When the young Beethoven arrived in Vienna at age 22 at Haydn’s invitation, he already had sketches in place for his early piano concertos. His reputation as a virtuoso pianist already preceded him, but there were many pianists in Vienna who were determined to put Beethoven in his place. One of them, the Abbé Joseph Gelinek, challenged Beethoven to what was essentially a duel on the piano. He remarked afterward to Carl Czerny (Beethoven’s longtime pupil) that Beethoven “improvised on a theme I’d given him as I have never heard Mozart himself improvise,” and that Beethoven “displayed difficulties and effects on the piano beyond anything of which we might have dreamed.” Czerny was also noted to marvel at Beethoven’s nearly superhuman sight-reading of difficult texts. A page-turner who was employed for the premiere of the Third Piano Concerto remarked that he was terrified by the experience, and that the printed page contained very little outside of “Egyptian hieroglyphs!”
This three-disc set represents Russian pianist Evgeny Kissin’s first complete cycle of Beethoven Piano Concertos. He’s developed this reputation of being this nearly soulless machine – a model of steely Russian perfection, never missing a note, and perhaps a perfect match for the demanding and challenging concertos of Beethoven. The ongoing rap on Kissin is that, while he’s this astonishing technician – who undoubtedly has the requisite keyboard prowess for Beethoven performance, his playing never quite gets to the heart of the music. I couldn’t have found anything further from the truth in this magnificent collection, and while Kissin’s playing is indeed quite muscular – with an abundance of the necessary bravura clearly in evidence – I also was quite moved by the lyrical quality that he exhibited throughout. Sir Colin Davis and the LSO, with multiple forays into this literature under their belts, offer superb accompaniment that melds quite nicely with Kissin’s occasional quirkiness.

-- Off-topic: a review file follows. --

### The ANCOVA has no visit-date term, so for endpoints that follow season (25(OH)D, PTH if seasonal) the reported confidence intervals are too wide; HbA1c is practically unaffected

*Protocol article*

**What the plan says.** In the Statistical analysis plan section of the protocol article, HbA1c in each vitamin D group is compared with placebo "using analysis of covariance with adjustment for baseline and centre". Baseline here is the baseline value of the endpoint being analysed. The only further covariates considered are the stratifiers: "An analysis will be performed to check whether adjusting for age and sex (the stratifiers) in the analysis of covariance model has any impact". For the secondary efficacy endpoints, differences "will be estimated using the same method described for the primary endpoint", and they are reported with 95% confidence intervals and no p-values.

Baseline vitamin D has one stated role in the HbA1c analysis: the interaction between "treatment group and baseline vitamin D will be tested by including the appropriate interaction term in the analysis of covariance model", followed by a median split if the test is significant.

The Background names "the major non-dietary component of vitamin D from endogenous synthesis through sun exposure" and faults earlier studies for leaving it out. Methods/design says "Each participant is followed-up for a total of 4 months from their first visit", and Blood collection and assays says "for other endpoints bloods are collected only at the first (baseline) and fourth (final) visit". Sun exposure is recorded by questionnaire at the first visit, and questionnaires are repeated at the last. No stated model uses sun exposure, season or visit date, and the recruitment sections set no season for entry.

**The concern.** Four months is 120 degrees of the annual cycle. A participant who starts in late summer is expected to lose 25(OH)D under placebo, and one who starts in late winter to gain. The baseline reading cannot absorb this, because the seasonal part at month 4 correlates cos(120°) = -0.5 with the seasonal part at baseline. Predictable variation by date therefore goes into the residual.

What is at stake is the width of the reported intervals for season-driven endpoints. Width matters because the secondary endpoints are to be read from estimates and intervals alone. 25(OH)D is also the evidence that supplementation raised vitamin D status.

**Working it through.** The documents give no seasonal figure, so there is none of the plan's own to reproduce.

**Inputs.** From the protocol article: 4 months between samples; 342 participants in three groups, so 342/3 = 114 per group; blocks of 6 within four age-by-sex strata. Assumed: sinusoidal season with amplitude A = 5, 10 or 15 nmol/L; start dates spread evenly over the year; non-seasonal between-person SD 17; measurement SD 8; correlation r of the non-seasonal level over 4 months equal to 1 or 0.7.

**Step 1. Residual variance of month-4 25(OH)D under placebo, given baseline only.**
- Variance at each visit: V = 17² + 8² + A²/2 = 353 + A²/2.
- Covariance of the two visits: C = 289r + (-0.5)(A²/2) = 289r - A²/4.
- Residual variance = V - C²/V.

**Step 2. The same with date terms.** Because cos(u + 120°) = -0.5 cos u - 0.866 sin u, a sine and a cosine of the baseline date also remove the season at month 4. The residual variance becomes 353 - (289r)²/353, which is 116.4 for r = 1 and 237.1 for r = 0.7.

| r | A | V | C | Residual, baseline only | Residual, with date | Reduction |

The sound quality here is magnificent, and EMI’s Abbey Road Studio offers the warmth and splendid acoustics that the famed venue is renowned for. Kissin’s piano sounds remarkably realistic, and doesn’t dominate the orchestra, as is all too often the case with concerto recordings. The impact of the orchestral climaxes is little short of breathtaking, and proves that the best of Red Book CD can still go toe to toe with higher-resolution media. While this disc may not replace more classic choices of pianist and orchestra as the absolute reference, it nonetheless can at least challenge them on the basis of the disc’s near-reference sound quality. Very highly recommended!
— Tom Gibbs